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Unformatted text preview: Chapter 10 E‐Commerce: Digital Markets, Digital Goods Part 1: E‐Commerce Fundamentals Learning ObjecCves • IdenCfy the unique features of e‐commerce, digital markets, and digital goods • Describe how the Internet has changed business models • IdenCfy the various types of e‐commerce and explain how e‐commerce has changed consumer retailing and business‐to‐business transacCons • Evaluate the role of m‐commerce in business, and describe the most important m‐commerce applicaCons Produced by Dr. Brian Janz 1 Electronic Commerce and the Internet • E‐commerce – Use of the Internet and the web to transact business – Digitally enabled transacCons – Began in 1995 and grew exponenCally; sCll growing at an annual rate of 16 percent – Rapid growth led to market bubble – While many companies failed, many survived with soaring revenues – E‐commerce today the fastest growing form of retail trade in U.S., Europe, Asia • History of e‐commerce The Growth of E‐Commerce Produced by Dr. Brian Janz 2 Unique Features of E‐commerce Technology • Ubiquity • Global reach – Internet/Web technology available everywhere, anyCme – The technology reaches across naConal boundaries, around the globe • Universal standards • Richness – One set of technology standards: Internet standards – Supports video, audio, and text messages • InteracCvity – The technology works through interacCon with the user – Vast increase in quality info available to all market parCcipants • InformaCon density • PersonalizaCon/CustomizaCon: • Social technology – Technology permits modiﬁcaCon of messages, goods – The technology promotes user content generaCon and social networking Key Concepts in E‐Commerce • Digital markets reduce: – InformaCon asymmetry – Search costs – TransacCon costs – Menu costs • Digital markets enable: – Price discriminaCon – Dynamic pricing – DisintermediaCon Produced by Dr. Brian Janz 3 The Beneﬁts of DisintermediaCon to the Consumer Key Concepts in E‐Commerce (cont.) • Digital goods – Goods that can be delivered over a digital network • E.g., Music tracks, video, so_ware, newspapers, books – Cost of producing ﬁrst unit almost enCre cost of product: marginal cost of producing 2nd unit is about zero – Costs of delivery over the Internet very low – MarkeCng costs remain the same; pricing highly variable – Industries with digital goods are undergoing revoluConary changes (publishers, record labels, newspapers, etc.) Produced by Dr. Brian Janz 4 Key Concepts in E‐Commerce (cont.) • Internet business models – Pure‐play models – Clicks‐and‐mortar models • Social Network – Online meeCng place – Social shopping sites – Can provide ways for corporate clients to target customers through banner ads and pop‐up ads • Online marketplace: – Provides a digital environment where buyers and sellers can meet, search for products, display products, and establish prices for those products Key Concepts in E‐Commerce (cont.) • Content provider – Providing digital content, such as digital news, music, photos, or video, over the Web – Online syndicators: Aggregate content from mulCple sources, package for distribuCon, and resell to third‐ party Web sites – Provides Web 2.0 applicaCons such as photo sharing and interacCve maps, and services such as data storage – “Supersite” that provides comprehensive entry point for huge array of resources and services on the Internet • Service provider • Portal Produced by Dr. Brian Janz 5 Key Concepts in E‐Commerce (cont.) • Virtual storefront: – Sells physical products directly to consumers or to individual businesses • InformaCon broker: – Provides product, pricing, and availability informaCon to individuals and businesses • TransacCon broker: – Saves users money and Cme by processing online sales transacCons and generaCng a fee for each transacCon Types of Electronic Commerce • Business‐to‐consumer (B2C) • Business‐to‐business (B2B) • Consumer‐to‐consumer (C2C) • Mobile commerce (m‐commerce) Produced by Dr. Brian Janz 6 InteracCve MarkeCng and PersonalizaCon • Web sites are bounCful source of details about customer behavior, preferences, buying paderns used to tailor promoCons, products, services, and pricing • Clickstream tracking tools: Collect data on customer acCviCes at Web sites – Used to create personalized Web pages • CollaboraCve ﬁltering: Compares customer data to other customers to make product recommendaCons Website Visitor Tracking Produced by Dr. Brian Janz 7 InteracCve MarkeCng and PersonalizaCon • Blogs – Personal web pages that contain series of chronological entries by author and links to related Web pages – Has increasing inﬂuence in poliCcs, news – Corporate blogs: New channels for reaching customers, introducing new products and services – Blog analysis by marketers • Customer self‐service – Web sites and e‐mail to answer customer quesCons or to provide customers with product informaCon – Reduces need for human customer‐support expert Chapter 10 E‐Commerce: Digital Markets, Digital Goods Part 2: B2B E‐Commerce RelaConships Produced by Dr. Brian Janz 8 B2B E‐Commerce: New Eﬃciencies and RelaConships • Electronic data interchange (EDI) – Computer‐to‐computer exchange of standard transacCons such as invoices, purchase orders – Major industries have EDI standards that deﬁne structure and informaCon ﬁelds of electronic documents for that industry – e.g., Procurement: Businesses can now use Internet to locate most low‐cost supplier, search online catalogs of supplier products, negoCate with suppliers, place orders, etc. • More companies increasingly moving away from private networks to Internet for linking to other ﬁrms Private Industrial Networks (Private Exchanges) • Large ﬁrm using extranet to link to its suppliers, distributors and other key business partners • Owned by buyer • Permits sharing of: – Product design and development – MarkeCng – ProducCon scheduling and inventory management – Unstructured communicaCon (graphics and e‐mail) Produced by Dr. Brian Janz 9 Net Marketplaces (E‐hubs) • Single market for many buyers and sellers • Industry‐owned or owned by independent intermediary • Generate revenue from transacCon fees, other services • Prices established through negoCaCon, aucCon, RFQs, or ﬁxed prices • May focus on direct or indirect goods • May support long‐term contract purchasing or short‐term spot purchasing • May serve verCcal or horizontal marketplaces A Net Marketplace Produced by Dr. Brian Janz 10 Exchanges • Independently owned third‐party Internet‐based marketplaces • Connect thousands of suppliers and buyers for spot purchasing • Typically provide verCcal markets for direct goods for single industry (food, electronics) • Proliferated during early years of e‐commerce; many have failed – CompeCCve bidding drove prices down and did not oﬀer long‐term relaConships with buyers or services to make lowering prices worthwhile Chapter 10 E‐Commerce: Digital Markets, Digital Goods Part 3: M‐Commerce and Payment Systems Produced by Dr. Brian Janz 11 M‐Commerce Services and ApplicaCons • Although m‐commerce represents small fracCon of total e‐commerce transacCons, revenue has been steadily growing – LocaCon‐based services – Banking and ﬁnancial services – Wireless adverCsing – Games and entertainment Global M‐commerce Revenue 2000‐2012 Produced by Dr. Brian Janz 12 M‐Commerce • LimitaCons in mobile’s access of web informaCon – Data limitaCons – Small display screens • Wireless portals (mobile portals) – Feature content and services opCmized for mobile devices to steer users to informaCon they are most likely to need M‐Commerce • Types of electronic payment systems – Digital wallet • Stores credit card and owner idenCﬁcaCon informaCon and enters the shopper’s name, credit card number, and shipping informaCon automaCcally when invoked to complete a purchase – Accumulated balance digital payment systems • Used for micropayments ($10 or less) • AccumulaCng debit balance that is paid periodically on credit card or telephone bills Produced by Dr. Brian Janz 13 Electronic Commerce Payment Systems • Stored value payment systems – Enable online payments based on value stored in online digital account – May be merchant plalorms or peer‐to‐peer (PayPal) – Extend funcConality of exisCng checking accounts to be used for online payments • Digital checking • Electronic billing presentment and payment systems – Paying monthly bills through electronic fund transfers or credit cards Electronic Commerce Payment Systems • Digital payments systems for m‐commerce – Three types of mobile payment systems in use in Japan • Stored value system charged by credit cards or bank accounts • Mobile debit cards • Mobile credit cards – In the U.S., the cell phone has not yet evolved into a mobile payment system Produced by Dr. Brian Janz 14 ...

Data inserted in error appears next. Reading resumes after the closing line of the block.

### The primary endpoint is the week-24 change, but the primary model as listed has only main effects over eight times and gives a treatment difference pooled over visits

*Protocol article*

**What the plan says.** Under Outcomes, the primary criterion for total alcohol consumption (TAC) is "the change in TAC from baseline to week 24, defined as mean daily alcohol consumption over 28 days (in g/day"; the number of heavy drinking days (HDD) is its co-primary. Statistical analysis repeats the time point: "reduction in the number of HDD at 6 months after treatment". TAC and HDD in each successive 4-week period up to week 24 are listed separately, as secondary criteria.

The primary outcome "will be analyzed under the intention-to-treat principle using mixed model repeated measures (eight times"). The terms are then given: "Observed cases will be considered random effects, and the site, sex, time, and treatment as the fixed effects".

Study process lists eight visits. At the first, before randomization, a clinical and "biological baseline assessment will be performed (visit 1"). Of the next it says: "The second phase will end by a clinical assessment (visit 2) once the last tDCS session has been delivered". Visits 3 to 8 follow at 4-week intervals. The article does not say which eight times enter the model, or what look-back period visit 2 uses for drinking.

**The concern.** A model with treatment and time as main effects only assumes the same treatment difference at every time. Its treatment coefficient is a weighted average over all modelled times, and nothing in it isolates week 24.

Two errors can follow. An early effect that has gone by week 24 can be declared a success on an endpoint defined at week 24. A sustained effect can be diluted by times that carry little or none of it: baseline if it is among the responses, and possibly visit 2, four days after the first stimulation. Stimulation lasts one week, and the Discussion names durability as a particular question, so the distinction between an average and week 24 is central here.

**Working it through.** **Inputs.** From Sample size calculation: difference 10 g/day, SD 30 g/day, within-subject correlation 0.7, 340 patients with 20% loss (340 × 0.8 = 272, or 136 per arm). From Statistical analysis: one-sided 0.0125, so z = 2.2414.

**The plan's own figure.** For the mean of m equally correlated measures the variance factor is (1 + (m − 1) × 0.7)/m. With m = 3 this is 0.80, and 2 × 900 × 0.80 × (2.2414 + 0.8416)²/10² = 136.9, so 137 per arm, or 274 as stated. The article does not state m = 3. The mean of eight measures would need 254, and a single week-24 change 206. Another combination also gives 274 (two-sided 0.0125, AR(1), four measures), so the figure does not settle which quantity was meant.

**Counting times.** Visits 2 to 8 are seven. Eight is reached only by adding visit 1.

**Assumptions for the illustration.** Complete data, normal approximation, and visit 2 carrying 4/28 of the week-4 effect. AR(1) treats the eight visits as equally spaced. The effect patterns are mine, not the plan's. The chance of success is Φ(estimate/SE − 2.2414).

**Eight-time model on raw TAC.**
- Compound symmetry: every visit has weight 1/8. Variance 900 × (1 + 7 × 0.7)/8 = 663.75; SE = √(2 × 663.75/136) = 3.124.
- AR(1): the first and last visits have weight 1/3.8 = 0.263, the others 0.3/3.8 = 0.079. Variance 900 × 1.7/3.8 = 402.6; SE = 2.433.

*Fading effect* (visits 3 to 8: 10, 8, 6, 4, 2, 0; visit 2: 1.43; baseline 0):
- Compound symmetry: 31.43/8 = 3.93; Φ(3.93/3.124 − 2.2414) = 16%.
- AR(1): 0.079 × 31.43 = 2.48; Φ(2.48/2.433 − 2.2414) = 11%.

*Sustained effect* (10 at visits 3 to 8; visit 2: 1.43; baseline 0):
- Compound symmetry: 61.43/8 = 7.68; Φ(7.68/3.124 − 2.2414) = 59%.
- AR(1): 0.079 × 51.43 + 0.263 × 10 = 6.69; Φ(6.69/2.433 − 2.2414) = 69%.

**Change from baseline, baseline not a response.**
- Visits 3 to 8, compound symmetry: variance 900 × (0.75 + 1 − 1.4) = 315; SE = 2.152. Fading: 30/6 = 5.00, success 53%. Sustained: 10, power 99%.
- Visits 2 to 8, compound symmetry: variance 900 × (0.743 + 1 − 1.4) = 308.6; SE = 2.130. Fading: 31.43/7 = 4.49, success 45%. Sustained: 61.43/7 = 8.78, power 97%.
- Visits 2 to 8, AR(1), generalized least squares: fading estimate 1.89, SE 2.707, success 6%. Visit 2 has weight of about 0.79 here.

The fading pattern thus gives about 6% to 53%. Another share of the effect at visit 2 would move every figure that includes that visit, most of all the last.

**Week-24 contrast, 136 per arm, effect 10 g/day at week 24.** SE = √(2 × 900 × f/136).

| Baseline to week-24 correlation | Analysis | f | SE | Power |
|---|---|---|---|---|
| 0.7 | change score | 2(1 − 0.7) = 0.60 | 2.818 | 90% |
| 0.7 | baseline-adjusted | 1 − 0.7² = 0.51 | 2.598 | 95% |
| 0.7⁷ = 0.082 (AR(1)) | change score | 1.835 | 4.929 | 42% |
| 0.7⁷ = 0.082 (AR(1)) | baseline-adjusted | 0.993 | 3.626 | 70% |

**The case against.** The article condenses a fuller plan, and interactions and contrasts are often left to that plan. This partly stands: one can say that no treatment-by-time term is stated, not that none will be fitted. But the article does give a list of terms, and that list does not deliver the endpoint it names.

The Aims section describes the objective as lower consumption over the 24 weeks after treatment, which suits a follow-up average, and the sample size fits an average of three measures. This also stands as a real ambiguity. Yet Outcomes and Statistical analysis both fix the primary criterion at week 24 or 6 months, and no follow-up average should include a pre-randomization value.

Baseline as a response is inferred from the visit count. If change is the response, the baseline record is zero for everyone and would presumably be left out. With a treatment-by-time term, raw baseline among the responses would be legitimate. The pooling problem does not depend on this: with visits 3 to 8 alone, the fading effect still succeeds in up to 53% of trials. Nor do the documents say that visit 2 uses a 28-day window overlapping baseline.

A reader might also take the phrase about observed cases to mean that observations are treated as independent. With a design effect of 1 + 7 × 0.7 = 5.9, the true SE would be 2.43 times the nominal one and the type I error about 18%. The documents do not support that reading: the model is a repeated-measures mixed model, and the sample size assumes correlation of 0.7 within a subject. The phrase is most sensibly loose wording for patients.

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This note was uploaded on 02/24/2011 for the course MIS 7650 taught by Professor Janz during the Spring '11 term at U. Memphis.
- Spring '11